Finally, to top off the set of anthems, we have one that has become synonymous with the Reconciliation Movement, and that is Warumpi’s Black Fella White Fella, also written by the talented Neil Murray for the NT band. As Olympian Ian Thorpe says:
This story challenges us all in asking if you are prepared to lend a hand to make a change, embrace each other’s differences, speak out and stand strong together; then we can truly be true to ourselves. This is a powerful message to pass on to all our children. (Back cover)
In little over a decade of publishing, we have seen a massive growth in Indigenous children’s literature that has drawn critical acclaim, while building new and broader audiences using the genre to educate as well as entertain. There are over twenty titles discussed here covering a few key areas, but a search on BlackWords on a range of other themes and issues will lead you to many other titles in the children’s genre – which includes picture books, Dreaming stories, short stories, novels and poetry.
Alice, 11 years old, Adelaide, http://www.yara-online.org/reviews_04/when_little.htm
Allen, Susan. “Papunya Tula: The Birthplace of Contemporary Australian Aboriginal Art.” World Socialist Web Site. 24 August 2001. Web. 21 April 2015.
Carmody, Kev, and Paul Kelly. From Little Things Big Things Grow. Illus. Peter Hudson and the students of Kalkarinji School. Camberwell East: One Day Hill, 2008. Print.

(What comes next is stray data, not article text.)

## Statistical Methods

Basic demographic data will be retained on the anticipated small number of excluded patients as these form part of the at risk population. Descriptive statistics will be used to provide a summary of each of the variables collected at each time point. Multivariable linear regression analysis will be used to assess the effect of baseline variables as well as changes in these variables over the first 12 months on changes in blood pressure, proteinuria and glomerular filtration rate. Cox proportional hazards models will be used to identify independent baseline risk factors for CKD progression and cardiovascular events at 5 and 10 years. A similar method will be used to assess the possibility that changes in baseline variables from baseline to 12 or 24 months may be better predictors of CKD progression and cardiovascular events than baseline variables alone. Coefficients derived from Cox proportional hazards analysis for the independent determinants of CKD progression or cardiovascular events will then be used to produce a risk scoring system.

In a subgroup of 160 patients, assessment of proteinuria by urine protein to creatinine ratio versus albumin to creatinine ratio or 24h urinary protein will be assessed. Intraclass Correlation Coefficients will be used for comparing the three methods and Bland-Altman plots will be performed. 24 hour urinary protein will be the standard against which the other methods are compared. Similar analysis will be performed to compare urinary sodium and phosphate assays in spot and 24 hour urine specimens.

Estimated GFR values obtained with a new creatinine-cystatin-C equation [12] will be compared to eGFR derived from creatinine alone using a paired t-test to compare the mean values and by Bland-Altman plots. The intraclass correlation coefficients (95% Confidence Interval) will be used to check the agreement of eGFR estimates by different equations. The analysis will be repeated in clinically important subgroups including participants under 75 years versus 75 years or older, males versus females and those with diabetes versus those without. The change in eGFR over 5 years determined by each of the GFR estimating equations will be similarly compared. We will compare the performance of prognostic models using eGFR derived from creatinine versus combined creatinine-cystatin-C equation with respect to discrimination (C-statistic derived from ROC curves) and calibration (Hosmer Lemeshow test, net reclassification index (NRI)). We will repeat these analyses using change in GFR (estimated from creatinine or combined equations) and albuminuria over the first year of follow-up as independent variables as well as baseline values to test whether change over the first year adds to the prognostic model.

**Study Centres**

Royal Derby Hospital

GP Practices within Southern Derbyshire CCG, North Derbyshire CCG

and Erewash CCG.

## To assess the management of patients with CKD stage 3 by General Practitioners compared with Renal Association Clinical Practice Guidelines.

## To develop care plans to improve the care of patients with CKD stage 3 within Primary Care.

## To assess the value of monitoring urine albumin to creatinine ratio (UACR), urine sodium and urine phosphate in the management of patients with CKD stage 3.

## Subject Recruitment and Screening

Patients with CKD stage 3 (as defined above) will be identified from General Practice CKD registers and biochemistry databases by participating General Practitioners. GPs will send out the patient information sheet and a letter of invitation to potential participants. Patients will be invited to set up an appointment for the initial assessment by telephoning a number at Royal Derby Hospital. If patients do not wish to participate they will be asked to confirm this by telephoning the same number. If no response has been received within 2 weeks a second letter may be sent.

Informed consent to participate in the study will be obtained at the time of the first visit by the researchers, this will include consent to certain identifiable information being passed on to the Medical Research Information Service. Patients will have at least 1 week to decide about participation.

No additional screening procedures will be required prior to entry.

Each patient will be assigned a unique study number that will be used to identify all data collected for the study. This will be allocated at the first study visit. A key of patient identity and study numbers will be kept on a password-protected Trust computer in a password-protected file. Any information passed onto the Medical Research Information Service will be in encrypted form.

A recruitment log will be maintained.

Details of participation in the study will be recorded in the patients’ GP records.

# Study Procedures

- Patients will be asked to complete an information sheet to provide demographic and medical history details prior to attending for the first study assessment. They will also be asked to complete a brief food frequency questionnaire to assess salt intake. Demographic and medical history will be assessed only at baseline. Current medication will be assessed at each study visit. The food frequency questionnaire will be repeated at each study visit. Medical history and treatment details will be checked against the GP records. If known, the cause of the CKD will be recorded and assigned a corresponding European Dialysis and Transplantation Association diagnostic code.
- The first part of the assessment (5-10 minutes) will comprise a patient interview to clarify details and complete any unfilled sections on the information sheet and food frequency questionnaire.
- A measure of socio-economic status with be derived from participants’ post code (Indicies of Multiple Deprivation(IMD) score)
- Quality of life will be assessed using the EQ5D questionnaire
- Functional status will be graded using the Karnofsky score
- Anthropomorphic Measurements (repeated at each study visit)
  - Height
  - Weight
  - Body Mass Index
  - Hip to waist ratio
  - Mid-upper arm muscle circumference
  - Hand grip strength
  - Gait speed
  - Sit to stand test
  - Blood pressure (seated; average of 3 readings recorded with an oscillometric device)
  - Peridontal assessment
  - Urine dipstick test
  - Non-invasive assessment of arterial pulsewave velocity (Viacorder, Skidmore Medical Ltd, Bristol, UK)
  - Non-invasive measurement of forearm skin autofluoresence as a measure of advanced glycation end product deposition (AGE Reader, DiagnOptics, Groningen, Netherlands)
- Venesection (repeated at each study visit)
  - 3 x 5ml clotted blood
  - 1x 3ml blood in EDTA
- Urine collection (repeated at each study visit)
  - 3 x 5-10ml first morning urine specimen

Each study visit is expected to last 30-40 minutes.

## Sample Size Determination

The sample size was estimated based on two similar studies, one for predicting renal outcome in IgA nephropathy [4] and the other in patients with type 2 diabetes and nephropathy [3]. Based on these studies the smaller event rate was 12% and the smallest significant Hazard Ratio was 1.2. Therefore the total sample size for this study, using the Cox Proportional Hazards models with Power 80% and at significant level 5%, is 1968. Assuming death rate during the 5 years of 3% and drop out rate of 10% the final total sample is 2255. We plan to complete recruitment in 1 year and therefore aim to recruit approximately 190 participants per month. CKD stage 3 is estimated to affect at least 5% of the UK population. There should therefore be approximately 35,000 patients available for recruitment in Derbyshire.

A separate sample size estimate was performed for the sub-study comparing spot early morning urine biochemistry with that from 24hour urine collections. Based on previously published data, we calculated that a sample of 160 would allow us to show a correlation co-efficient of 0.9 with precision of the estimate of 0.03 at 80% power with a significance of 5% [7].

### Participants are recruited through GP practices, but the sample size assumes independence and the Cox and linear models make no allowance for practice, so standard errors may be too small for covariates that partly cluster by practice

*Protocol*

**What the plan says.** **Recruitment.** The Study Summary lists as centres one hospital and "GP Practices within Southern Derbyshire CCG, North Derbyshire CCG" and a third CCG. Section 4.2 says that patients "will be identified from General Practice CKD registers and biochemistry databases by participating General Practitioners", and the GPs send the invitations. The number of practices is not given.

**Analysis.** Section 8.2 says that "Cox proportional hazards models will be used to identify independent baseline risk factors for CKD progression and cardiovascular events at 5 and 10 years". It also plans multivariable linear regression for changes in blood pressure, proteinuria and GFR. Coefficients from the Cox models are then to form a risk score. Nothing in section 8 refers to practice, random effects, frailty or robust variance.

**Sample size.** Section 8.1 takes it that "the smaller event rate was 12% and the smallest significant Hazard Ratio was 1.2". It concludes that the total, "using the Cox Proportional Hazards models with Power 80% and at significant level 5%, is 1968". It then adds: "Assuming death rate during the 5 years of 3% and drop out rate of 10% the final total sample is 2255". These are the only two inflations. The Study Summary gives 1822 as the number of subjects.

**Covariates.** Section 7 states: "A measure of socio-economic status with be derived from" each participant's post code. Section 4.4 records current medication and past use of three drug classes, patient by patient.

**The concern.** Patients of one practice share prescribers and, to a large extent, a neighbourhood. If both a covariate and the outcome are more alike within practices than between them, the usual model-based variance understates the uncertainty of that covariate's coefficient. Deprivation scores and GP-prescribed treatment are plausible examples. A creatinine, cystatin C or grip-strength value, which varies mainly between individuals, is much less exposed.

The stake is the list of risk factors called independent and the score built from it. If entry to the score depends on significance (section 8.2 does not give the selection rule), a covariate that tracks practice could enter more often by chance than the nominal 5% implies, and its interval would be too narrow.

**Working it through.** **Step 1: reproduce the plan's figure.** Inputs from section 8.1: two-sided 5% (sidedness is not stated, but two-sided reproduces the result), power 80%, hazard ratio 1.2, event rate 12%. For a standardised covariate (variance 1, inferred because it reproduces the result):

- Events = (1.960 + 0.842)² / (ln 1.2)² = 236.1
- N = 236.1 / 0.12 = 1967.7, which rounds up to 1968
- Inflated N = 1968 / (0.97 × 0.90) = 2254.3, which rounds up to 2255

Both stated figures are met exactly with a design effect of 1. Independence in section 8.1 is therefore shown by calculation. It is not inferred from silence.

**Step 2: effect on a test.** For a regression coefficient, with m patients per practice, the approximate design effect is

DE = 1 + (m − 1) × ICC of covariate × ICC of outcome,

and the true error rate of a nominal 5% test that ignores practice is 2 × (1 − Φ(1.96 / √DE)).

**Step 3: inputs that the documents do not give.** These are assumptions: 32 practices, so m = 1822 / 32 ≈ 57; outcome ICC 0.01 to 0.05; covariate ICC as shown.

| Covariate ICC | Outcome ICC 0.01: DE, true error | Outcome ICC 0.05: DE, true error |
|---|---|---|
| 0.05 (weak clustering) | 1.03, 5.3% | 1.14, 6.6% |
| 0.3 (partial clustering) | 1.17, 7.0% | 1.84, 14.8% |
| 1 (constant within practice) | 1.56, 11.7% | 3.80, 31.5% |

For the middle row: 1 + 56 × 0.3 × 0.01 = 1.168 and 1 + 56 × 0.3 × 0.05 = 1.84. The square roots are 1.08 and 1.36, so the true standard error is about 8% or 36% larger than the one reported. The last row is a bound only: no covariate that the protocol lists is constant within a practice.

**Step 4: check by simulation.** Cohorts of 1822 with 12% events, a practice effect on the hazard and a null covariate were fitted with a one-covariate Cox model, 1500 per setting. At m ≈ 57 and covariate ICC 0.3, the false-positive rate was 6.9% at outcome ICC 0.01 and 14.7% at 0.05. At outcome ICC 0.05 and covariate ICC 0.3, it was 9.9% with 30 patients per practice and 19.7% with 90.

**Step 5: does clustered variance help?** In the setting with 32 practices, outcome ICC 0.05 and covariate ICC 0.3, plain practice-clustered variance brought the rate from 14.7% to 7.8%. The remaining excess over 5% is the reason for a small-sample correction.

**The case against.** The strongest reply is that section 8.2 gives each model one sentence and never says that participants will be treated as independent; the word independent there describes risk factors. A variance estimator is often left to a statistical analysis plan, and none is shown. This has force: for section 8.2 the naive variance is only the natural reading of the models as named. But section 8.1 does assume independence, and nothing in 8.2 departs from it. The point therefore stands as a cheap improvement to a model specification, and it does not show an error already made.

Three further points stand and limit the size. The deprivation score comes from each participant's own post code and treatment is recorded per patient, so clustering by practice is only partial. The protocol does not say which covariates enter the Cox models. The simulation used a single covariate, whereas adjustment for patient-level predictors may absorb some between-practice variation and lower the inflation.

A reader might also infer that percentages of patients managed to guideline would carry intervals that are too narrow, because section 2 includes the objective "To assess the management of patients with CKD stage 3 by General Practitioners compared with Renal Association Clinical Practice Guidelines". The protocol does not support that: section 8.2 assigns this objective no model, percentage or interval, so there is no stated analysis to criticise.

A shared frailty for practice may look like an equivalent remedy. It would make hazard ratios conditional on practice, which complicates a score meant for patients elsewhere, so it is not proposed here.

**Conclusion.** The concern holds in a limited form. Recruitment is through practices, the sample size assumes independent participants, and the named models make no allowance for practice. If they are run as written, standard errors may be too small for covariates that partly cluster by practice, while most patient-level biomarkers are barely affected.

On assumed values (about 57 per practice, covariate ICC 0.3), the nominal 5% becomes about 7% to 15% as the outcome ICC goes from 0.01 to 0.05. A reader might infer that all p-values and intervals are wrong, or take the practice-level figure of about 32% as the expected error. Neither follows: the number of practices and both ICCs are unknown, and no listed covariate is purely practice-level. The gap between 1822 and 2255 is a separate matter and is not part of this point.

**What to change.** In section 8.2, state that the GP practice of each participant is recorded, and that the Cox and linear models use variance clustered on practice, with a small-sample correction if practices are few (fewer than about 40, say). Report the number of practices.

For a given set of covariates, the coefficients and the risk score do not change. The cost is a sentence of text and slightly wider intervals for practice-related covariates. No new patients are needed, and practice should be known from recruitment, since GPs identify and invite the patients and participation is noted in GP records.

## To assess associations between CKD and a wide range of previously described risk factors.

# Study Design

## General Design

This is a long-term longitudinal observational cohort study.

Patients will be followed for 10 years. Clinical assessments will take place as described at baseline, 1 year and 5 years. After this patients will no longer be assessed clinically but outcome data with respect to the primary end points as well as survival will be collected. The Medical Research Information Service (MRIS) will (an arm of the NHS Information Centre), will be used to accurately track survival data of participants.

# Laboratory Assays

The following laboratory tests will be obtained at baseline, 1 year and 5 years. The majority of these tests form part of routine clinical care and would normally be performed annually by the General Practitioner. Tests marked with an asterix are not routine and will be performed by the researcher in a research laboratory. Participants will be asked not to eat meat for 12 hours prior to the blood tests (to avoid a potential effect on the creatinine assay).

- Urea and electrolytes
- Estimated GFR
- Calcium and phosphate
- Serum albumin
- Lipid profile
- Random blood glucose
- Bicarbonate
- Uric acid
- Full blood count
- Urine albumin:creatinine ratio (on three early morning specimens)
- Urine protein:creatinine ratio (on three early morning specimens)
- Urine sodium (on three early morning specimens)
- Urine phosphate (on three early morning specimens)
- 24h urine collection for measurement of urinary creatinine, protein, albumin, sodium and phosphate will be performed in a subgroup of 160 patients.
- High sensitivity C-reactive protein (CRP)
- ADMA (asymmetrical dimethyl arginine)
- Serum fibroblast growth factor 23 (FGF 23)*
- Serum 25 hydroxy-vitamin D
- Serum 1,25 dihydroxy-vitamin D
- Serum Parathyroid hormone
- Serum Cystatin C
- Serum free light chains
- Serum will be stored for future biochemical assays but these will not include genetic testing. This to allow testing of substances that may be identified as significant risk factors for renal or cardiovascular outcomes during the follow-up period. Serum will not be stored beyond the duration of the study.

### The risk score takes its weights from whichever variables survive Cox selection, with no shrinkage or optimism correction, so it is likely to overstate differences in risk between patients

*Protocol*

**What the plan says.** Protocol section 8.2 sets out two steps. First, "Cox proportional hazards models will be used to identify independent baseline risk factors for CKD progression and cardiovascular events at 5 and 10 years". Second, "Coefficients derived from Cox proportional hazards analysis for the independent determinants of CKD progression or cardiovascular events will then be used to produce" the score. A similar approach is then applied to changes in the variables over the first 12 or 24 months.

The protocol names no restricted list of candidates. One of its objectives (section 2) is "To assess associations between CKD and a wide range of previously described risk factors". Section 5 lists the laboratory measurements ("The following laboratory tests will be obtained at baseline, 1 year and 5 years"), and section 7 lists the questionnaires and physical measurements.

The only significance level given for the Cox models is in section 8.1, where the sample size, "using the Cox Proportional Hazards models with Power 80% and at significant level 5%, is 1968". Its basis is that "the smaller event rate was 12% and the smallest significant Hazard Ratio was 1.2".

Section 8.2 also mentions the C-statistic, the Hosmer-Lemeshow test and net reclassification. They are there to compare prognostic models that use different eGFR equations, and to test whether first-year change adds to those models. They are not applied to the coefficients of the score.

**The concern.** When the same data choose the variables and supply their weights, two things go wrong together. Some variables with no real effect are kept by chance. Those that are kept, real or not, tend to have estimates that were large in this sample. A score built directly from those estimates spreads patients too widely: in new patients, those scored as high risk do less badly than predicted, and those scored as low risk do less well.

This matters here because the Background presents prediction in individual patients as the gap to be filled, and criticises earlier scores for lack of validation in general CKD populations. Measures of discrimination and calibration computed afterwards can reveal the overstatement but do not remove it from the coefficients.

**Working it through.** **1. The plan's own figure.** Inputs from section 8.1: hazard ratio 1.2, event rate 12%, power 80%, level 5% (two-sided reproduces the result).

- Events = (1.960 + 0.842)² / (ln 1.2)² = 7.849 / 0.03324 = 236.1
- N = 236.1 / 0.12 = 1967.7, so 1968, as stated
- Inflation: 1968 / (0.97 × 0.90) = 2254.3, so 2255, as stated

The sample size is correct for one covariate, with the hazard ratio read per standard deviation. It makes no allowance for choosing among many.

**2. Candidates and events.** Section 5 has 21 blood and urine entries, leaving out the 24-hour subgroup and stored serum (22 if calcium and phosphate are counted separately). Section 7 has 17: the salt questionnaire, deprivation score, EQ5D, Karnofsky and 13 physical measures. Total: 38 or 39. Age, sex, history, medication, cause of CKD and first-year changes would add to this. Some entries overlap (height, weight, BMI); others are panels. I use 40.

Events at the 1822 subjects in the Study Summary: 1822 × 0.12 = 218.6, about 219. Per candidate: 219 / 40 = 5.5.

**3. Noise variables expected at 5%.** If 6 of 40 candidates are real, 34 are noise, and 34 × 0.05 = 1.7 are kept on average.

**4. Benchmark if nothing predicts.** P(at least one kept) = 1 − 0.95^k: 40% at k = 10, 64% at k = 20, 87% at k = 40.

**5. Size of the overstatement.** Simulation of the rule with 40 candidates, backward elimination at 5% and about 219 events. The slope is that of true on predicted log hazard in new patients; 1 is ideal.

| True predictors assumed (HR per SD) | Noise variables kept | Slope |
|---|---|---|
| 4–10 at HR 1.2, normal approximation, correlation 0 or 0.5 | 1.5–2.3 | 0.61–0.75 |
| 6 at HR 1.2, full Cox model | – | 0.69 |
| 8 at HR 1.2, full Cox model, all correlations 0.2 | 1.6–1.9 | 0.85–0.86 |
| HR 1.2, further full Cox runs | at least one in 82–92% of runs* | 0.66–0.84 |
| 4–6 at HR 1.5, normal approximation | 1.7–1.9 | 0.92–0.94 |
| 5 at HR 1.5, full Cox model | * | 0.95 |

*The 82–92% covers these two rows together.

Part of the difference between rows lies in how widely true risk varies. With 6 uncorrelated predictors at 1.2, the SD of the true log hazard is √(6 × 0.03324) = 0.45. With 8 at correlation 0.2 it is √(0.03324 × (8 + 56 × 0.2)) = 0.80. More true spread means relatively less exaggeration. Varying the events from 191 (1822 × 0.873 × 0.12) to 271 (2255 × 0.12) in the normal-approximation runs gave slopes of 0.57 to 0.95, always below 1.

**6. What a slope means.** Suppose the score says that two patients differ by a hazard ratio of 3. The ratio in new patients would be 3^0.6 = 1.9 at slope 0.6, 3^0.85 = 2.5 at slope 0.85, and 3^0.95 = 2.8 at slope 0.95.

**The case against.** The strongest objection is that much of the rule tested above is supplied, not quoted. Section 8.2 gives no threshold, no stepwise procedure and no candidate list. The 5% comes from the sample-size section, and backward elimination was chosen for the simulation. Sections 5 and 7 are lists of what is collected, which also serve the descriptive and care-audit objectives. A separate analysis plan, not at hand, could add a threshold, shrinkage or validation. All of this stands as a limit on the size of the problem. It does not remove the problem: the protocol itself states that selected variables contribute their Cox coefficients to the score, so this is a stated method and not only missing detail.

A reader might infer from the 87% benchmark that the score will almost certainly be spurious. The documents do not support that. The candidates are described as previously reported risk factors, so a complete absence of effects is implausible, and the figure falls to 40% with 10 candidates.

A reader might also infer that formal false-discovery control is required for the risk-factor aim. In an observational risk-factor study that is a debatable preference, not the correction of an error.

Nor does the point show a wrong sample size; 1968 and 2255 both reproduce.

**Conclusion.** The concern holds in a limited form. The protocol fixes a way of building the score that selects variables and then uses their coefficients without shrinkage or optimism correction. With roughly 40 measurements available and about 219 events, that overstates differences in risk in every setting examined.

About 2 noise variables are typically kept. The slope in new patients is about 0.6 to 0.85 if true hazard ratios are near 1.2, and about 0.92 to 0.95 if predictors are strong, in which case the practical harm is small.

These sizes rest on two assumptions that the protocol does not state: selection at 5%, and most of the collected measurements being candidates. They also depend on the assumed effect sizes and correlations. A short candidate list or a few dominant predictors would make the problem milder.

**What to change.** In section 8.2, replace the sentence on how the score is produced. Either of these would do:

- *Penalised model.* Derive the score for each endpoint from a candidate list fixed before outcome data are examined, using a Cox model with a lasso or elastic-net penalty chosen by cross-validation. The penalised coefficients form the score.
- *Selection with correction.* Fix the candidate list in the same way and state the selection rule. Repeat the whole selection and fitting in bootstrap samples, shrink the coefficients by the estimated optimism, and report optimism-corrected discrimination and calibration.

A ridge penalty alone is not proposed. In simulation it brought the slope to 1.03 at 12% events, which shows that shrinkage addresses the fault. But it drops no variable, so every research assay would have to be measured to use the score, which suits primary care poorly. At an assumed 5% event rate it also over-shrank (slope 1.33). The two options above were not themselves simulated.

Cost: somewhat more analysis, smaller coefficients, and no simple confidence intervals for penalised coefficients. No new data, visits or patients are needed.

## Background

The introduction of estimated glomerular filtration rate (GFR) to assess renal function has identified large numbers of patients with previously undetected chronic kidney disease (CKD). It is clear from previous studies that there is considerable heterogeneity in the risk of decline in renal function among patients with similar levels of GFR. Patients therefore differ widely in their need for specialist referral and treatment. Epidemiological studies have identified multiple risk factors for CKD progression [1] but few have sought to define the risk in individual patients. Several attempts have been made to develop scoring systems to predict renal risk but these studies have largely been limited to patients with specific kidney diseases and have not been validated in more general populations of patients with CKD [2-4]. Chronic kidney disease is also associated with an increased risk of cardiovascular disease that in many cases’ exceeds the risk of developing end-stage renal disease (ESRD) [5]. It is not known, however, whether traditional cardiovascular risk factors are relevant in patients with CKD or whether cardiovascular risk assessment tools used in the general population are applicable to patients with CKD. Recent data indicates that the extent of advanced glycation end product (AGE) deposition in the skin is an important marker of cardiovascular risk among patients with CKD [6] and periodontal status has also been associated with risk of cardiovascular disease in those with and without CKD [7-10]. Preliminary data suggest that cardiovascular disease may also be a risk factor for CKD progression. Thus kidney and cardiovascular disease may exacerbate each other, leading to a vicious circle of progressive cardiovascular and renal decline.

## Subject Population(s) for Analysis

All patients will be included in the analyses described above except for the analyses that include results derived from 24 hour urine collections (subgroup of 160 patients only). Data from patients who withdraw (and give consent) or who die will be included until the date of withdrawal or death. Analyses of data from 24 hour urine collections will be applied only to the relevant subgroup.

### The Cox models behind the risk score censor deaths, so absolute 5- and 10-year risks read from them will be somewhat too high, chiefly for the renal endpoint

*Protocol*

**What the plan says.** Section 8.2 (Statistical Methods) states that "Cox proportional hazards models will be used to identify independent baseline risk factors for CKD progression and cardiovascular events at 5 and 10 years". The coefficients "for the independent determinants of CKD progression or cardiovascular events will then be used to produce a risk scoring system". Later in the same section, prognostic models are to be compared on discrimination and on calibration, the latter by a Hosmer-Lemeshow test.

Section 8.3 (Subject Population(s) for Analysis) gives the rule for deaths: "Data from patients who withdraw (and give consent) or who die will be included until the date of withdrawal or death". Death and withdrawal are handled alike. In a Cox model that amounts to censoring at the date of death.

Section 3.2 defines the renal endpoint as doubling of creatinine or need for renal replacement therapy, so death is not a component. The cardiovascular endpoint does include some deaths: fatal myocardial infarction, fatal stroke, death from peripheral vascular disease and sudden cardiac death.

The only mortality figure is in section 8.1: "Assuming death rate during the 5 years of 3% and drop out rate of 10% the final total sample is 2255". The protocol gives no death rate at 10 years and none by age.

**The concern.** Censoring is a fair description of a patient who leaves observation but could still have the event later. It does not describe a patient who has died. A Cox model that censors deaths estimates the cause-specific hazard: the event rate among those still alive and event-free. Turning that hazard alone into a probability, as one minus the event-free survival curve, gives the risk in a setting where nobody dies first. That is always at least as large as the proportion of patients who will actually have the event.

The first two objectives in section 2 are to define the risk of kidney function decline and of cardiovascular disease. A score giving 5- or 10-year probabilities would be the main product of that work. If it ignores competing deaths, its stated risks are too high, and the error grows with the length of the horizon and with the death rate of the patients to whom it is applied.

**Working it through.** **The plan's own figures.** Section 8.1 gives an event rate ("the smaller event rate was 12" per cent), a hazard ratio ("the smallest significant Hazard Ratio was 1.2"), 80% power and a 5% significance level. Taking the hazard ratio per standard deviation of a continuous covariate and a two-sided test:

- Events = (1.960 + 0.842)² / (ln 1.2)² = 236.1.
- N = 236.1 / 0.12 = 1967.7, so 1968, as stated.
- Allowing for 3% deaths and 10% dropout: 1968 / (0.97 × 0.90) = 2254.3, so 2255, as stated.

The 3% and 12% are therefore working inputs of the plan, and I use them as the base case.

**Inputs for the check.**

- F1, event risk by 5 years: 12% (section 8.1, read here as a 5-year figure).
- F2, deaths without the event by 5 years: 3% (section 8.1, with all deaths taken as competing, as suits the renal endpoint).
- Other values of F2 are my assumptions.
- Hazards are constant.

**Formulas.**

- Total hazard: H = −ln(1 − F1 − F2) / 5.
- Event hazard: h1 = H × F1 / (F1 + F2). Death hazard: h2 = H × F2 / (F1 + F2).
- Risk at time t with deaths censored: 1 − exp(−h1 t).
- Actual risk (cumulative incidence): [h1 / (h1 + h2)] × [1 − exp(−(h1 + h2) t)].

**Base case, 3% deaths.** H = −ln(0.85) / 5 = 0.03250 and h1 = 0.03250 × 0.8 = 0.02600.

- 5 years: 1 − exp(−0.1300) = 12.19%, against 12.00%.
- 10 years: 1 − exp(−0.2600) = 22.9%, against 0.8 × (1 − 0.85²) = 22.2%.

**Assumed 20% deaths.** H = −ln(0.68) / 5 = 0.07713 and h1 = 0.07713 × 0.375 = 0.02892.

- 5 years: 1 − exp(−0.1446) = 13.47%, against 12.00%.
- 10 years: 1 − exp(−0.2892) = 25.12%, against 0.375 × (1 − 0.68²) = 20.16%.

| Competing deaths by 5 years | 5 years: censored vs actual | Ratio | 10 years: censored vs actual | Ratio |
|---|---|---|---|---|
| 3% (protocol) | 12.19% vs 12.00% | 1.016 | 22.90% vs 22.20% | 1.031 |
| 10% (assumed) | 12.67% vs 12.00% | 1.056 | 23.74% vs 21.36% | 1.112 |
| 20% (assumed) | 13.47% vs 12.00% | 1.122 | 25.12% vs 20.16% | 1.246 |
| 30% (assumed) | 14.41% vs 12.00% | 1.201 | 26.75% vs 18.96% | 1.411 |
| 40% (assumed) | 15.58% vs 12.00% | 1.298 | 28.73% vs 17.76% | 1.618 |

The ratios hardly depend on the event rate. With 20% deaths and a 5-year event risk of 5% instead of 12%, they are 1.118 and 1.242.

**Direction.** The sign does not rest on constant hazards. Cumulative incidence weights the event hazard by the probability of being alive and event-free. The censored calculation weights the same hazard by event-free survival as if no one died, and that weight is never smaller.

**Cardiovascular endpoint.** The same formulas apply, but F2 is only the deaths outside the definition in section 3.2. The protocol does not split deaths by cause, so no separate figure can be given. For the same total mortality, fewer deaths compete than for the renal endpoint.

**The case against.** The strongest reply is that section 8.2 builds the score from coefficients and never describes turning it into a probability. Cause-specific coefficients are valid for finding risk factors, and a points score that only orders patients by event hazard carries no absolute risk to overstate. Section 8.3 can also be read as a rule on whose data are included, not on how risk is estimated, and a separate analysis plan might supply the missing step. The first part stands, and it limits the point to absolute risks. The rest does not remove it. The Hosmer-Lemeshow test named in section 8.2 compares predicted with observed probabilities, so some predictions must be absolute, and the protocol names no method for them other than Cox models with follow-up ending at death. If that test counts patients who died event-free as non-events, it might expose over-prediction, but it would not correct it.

Clarke, Patricia. Vullah Vunnah Nah. Collingwood: One Day Hill, 2012. Print.
Fogarty, Renee. Fair Skin Black Fella. Broome: Magabala, 2010. Print.
Fry, Chris. Djomi Dream Child. Illus. Delphine Sarago-Kendrick. Broome: Magabala, 2004. Print.
Heiss, Anita. ‘Aboriginal Children’s Literature: More than Just Pretty Pictures.’ Just Words? Australian Authors Writing for Justice. Ed. Bernadette Brennan. St Lucia: UQP, 2008. 102-117. Print.
Howard, Shane. Solid Rock Puli Kunpunka (Sacred Ground). Camberwell East: One Day Hill, 2010. Print.
Human Rights and Equal Opportunity Commission. Bringing Them Home: Report of the National Inquiry into the Separation of Aboriginal and Torres Strait Islander Children from their Families. Sydney: Human Rights and Equal Opportunity Commission, 1997. Print.
Kartinyeri, Doris. Bush Games and Knucklebones. Illus. Kunyi June-Anne McInerney. Broome: Magabala, 2003. Print.